1. Gives direction – a marketing plan provides a collective understanding of what needs to be done, outlining the strategies and initiatives that the team will implement so that they can move forward towards the achievement of their defined marketing goals.

2. Helps to manage uncertainties – a marketing plan considers what conditions are likely to exist and what events are likely to happen so that the team can develop their activities to maximise opportunities and mitigate any risks.

3. Focuses on the customer – the marketing plan is grounded on the customer; it looks at who they are, what they need or want, what issues they face, what interests them, what motivates them, and how best to communicate and engage with them; the customer is the ‘North Star’ that gives clarity, direction, and accountability to the plan and by extension the team.

4. Creates alignment – the marketing plan offers a common reference for not only the marketing team itself, but also the wider business, partners, suppliers, and any other stakeholders; it creates shared understanding and direction bringing the team together around common goals and initiatives.

5. Breeds confidence – by having taken the time and effort to understand the prevailing conditions, develop strategies, and outline the tactics and activities to be employed, a marketing plan gives the team (and business) confidence so they can act with assurance; the plan won’t be perfect, but it gives a degree of certainty that the team are executing in accordance with a defined plan.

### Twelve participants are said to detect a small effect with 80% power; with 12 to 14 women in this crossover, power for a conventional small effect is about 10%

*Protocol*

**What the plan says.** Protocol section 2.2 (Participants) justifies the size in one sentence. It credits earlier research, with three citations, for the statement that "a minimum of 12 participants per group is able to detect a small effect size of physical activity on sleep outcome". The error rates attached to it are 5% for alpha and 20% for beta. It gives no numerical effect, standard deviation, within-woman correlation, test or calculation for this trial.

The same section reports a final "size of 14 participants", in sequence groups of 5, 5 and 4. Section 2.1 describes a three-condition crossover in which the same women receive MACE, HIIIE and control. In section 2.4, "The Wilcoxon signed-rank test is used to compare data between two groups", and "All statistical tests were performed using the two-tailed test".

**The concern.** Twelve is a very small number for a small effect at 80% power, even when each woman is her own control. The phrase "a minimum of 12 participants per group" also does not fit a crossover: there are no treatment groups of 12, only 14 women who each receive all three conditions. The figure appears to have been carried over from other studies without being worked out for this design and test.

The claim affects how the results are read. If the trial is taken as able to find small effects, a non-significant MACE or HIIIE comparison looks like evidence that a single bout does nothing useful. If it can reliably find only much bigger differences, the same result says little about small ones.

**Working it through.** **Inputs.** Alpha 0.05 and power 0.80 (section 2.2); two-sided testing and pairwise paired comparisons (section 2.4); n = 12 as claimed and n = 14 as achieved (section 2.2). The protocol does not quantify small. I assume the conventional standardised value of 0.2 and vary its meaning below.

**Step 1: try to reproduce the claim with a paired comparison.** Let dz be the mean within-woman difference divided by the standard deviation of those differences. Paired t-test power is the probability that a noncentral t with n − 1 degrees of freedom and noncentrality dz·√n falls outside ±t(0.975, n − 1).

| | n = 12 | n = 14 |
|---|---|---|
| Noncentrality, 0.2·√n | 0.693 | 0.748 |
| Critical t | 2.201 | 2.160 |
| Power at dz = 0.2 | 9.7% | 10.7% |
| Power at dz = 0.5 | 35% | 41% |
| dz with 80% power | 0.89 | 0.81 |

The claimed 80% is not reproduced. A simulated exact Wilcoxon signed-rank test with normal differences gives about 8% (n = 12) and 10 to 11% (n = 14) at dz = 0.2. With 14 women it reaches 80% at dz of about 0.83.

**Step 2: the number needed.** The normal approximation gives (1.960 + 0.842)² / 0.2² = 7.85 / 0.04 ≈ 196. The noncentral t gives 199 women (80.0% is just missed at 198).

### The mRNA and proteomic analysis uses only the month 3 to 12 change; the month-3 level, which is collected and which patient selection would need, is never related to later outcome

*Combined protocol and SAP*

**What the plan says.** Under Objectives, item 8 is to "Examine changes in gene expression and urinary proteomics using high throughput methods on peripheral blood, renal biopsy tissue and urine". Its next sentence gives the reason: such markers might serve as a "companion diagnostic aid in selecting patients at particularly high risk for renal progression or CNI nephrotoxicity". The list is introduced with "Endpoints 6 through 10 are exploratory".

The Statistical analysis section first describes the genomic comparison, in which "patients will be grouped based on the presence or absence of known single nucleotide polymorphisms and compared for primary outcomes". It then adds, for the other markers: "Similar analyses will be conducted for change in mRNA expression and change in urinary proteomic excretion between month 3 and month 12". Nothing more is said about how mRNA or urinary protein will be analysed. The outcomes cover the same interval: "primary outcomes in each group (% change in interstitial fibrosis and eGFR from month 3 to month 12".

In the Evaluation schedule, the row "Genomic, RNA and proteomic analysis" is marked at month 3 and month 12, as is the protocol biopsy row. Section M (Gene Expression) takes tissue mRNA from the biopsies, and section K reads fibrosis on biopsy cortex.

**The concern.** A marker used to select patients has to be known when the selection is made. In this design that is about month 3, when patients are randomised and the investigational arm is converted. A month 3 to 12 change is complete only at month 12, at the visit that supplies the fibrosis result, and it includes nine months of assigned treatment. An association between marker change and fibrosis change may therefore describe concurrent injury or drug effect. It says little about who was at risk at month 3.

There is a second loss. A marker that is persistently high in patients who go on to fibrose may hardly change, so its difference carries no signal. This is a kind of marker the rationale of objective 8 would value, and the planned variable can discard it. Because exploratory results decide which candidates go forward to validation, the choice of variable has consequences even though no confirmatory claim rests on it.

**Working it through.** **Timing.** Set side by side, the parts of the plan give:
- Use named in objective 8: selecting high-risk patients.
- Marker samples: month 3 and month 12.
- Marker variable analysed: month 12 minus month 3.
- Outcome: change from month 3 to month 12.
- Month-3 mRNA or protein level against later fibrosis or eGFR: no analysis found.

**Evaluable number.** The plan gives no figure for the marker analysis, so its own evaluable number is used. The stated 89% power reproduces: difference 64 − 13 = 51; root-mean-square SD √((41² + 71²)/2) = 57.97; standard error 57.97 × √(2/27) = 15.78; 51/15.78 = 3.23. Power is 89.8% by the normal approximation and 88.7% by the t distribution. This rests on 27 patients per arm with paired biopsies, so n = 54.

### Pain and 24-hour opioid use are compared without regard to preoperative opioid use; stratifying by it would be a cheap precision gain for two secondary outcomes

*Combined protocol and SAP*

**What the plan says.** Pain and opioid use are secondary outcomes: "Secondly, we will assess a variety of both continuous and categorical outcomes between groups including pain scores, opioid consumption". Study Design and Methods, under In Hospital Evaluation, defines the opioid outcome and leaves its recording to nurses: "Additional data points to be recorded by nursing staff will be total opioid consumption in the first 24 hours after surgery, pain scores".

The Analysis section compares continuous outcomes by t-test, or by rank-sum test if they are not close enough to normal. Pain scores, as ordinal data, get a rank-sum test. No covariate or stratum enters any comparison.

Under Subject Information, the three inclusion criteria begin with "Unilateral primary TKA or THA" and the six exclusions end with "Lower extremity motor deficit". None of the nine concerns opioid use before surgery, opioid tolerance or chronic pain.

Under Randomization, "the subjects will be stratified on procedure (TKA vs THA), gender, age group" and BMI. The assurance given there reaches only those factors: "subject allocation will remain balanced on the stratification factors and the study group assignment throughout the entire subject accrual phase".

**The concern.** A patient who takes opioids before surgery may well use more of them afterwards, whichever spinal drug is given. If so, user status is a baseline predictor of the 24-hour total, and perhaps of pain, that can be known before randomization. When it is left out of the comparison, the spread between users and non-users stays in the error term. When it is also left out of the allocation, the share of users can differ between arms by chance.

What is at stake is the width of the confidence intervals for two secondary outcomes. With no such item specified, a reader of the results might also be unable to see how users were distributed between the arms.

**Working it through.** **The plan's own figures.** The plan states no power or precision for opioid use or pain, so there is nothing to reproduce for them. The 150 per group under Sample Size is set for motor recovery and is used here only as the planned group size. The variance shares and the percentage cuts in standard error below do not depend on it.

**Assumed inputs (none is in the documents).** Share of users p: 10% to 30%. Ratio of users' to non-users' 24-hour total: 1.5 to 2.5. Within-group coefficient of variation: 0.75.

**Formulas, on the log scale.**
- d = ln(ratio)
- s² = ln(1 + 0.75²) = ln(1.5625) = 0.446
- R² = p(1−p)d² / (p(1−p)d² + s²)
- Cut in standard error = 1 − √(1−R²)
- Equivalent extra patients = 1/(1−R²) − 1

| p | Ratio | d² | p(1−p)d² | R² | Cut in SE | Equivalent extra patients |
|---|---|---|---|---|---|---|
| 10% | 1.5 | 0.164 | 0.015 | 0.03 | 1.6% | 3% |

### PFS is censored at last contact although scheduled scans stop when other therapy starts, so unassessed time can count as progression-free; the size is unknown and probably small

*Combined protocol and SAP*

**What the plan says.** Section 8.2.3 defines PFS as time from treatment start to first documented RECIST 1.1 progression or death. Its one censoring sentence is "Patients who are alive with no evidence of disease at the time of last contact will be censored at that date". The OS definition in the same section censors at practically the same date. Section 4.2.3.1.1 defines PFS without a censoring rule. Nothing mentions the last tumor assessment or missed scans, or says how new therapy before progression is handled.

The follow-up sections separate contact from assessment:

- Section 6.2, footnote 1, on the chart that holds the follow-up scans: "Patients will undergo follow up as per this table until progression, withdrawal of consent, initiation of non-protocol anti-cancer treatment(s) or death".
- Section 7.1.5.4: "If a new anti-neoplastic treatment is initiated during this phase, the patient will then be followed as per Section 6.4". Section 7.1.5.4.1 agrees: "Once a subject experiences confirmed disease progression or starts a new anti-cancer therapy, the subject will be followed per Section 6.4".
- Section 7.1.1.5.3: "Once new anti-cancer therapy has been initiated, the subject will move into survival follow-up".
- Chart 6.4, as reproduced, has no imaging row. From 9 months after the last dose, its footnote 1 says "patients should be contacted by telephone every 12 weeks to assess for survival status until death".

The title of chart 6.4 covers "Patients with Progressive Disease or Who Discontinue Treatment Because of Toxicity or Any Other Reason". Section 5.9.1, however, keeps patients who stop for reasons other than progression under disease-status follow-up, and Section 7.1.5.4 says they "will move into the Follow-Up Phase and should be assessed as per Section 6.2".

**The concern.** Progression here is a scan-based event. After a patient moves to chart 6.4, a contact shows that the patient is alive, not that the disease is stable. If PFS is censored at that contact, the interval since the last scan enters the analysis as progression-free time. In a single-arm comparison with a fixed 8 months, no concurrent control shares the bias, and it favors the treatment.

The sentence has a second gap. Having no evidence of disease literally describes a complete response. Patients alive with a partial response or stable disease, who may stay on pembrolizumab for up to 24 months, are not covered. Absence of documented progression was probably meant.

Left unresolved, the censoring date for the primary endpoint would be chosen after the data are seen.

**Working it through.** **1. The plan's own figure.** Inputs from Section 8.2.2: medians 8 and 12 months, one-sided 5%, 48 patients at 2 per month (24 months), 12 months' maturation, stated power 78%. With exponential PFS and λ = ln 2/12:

6. Generates continual improvement – a marketing plan should be thought of as a framework and not a prescriptive and rigid doctrine; as such, it is intended to capture feedback and learnings so that it can be improved and honed ongoing to optimise marketing performance.

Creating a Marketing Plan

Although teams have been creating marketing plans for many years, there is no one set approach for doing so. In the past, the process would invariably be lengthy and involve generating reams of pages or slides. This, though, is both inefficient and ineffective given today’s constantly changing customer demands and markets. Modern marketers should therefore adopt the following principles when it comes to creating a marketing plan, striving to make it:

  • Simple - being easy to read, consume, and understand
  • Concise and clear in its articulation